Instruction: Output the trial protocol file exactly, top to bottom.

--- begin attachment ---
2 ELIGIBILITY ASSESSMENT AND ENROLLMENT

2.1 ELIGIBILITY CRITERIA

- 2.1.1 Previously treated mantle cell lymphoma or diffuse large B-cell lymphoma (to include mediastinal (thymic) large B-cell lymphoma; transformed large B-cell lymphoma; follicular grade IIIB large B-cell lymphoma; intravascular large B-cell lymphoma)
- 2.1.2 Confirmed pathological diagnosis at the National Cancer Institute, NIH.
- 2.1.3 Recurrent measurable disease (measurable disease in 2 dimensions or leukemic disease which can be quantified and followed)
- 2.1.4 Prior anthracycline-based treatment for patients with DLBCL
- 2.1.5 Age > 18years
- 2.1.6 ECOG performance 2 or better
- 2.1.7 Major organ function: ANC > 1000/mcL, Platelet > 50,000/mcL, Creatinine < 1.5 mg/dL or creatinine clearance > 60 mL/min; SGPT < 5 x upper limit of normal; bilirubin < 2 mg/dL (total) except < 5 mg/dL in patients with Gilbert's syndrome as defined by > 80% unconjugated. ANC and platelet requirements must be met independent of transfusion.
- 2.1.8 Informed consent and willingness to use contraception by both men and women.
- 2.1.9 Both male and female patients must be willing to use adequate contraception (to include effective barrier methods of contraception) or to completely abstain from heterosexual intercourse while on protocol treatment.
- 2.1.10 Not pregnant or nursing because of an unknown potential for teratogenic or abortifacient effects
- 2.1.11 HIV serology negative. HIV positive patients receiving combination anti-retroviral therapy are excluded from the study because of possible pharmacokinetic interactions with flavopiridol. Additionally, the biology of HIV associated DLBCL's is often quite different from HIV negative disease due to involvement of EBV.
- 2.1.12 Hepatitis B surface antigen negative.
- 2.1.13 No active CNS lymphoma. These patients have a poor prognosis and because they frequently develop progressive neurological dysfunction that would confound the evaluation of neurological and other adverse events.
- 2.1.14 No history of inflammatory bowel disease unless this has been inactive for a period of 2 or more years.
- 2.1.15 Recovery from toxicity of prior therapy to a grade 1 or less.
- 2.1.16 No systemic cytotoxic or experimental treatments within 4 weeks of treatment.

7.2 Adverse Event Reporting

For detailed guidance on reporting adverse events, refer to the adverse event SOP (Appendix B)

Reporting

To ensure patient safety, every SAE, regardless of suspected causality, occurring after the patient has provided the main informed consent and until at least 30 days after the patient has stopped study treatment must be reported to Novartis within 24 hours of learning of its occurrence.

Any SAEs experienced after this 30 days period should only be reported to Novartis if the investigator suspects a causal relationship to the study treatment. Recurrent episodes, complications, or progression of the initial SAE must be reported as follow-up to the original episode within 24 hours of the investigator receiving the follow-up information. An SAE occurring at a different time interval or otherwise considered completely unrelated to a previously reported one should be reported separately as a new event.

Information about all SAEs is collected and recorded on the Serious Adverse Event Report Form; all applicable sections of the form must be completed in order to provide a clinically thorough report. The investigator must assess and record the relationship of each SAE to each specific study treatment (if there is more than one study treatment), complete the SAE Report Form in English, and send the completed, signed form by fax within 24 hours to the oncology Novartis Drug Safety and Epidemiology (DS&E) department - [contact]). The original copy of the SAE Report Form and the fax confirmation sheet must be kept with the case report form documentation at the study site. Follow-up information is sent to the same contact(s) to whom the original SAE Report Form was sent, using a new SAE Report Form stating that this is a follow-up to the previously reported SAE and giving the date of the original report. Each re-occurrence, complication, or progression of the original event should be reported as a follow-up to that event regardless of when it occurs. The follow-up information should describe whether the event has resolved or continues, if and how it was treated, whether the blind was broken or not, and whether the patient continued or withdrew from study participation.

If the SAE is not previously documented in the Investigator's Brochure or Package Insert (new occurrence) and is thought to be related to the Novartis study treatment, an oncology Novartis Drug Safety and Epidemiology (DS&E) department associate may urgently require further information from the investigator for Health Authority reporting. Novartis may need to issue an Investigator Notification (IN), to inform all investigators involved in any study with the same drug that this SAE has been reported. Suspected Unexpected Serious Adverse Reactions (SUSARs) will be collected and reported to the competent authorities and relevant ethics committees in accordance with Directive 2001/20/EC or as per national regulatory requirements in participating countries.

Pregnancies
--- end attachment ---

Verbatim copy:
2 ELIGIBILITY ASSESSMENT AND ENROLLMENT

2.1 ELIGIBILITY CRITERIA

- 2.1.1 Previously treated mantle cell lymphoma or diffuse large B-cell lymphoma (to include mediastinal (thymic) large B-cell lymphoma; transformed large B-cell lymphoma; follicular grade IIIB large B-cell lymphoma; intravascular large B-cell lymphoma)
- 2.1.2 Confirmed pathological diagnosis at the National Cancer Institute, NIH.
- 2.1.3 Recurrent measurable disease (measurable disease in 2 dimensions or leukemic disease which can be quantified and followed)
- 2.1.4 Prior anthracycline-based treatment for patients with DLBCL
- 2.1.5 Age > 18years
- 2.1.6 ECOG performance 2 or better
- 2.1.7 Major organ function: ANC > 1000/mcL, Platelet > 50,000/mcL, Creatinine < 1.5 mg/dL or creatinine clearance > 60 mL/min; SGPT < 5 x upper limit of normal; bilirubin < 2 mg/dL (total) except < 5 mg/dL in patients with Gilbert's syndrome as defined by > 80% unconjugated. ANC and platelet requirements must be met independent of transfusion.
- 2.1.8 Informed consent and willingness to use contraception by both men and women.
- 2.1.9 Both male and female patients must be willing to use adequate contraception (to include effective barrier methods of contraception) or to completely abstain from heterosexual intercourse while on protocol treatment.
- 2.1.10 Not pregnant or nursing because of an unknown potential for teratogenic or abortifacient effects
- 2.1.11 HIV serology negative. HIV positive patients receiving combination anti-retroviral therapy are excluded from the study because of possible pharmacokinetic interactions with flavopiridol. Additionally, the biology of HIV associated DLBCL's is often quite different from HIV negative disease due to involvement of EBV.
- 2.1.12 Hepatitis B surface antigen negative.
- 2.1.13 No active CNS lymphoma. These patients have a poor prognosis and because they frequently develop progressive neurological dysfunction that would confound the evaluation of neurological and other adverse events.
- 2.1.14 No history of inflammatory bowel disease unless this has been inactive for a period of 2 or more years.
- 2.1.15 Recovery from toxicity of prior therapy to a grade 1 or less.
- 2.1.16 No systemic cytotoxic or experimental treatments within 4 weeks of treatment.

7.2 Adverse Event Reporting

For detailed guidance on reporting adverse events, refer to the adverse event SOP (Appendix B)

Reporting

To ensure patient safety, every SAE, regardless of suspected causality, occurring after the patient has provided the main informed consent and until at least 30 days after the patient has stopped study treatment must be reported to Novartis within 24 hours of learning of its occurrence.

Any SAEs experienced after this 30 days period should only be reported to Novartis if the investigator suspects a causal relationship to the study treatment. Recurrent episodes, complications, or progression of the initial SAE must be reported as follow-up to the original episode within 24 hours of the investigator receiving the follow-up information. An SAE occurring at a different time interval or otherwise considered completely unrelated to a previously reported one should be reported separately as a new event.

Information about all SAEs is collected and recorded on the Serious Adverse Event Report Form; all applicable sections of the form must be completed in order to provide a clinically thorough report. The investigator must assess and record the relationship of each SAE to each specific study treatment (if there is more than one study treatment), complete the SAE Report Form in English, and send the completed, signed form by fax within 24 hours to the oncology Novartis Drug Safety and Epidemiology (DS&E) department - [contact]). The original copy of the SAE Report Form and the fax confirmation sheet must be kept with the case report form documentation at the study site. Follow-up information is sent to the same contact(s) to whom the original SAE Report Form was sent, using a new SAE Report Form stating that this is a follow-up to the previously reported SAE and giving the date of the original report. Each re-occurrence, complication, or progression of the original event should be reported as a follow-up to that event regardless of when it occurs. The follow-up information should describe whether the event has resolved or continues, if and how it was treated, whether the blind was broken or not, and whether the patient continued or withdrew from study participation.

If the SAE is not previously documented in the Investigator's Brochure or Package Insert (new occurrence) and is thought to be related to the Novartis study treatment, an oncology Novartis Drug Safety and Epidemiology (DS&E) department associate may urgently require further information from the investigator for Health Authority reporting. Novartis may need to issue an Investigator Notification (IN), to inform all investigators involved in any study with the same drug that this SAE has been reported. Suspected Unexpected Serious Adverse Reactions (SUSARs) will be collected and reported to the competent authorities and relevant ethics committees in accordance with Directive 2001/20/EC or as per national regulatory requirements in participating countries.

Pregnancies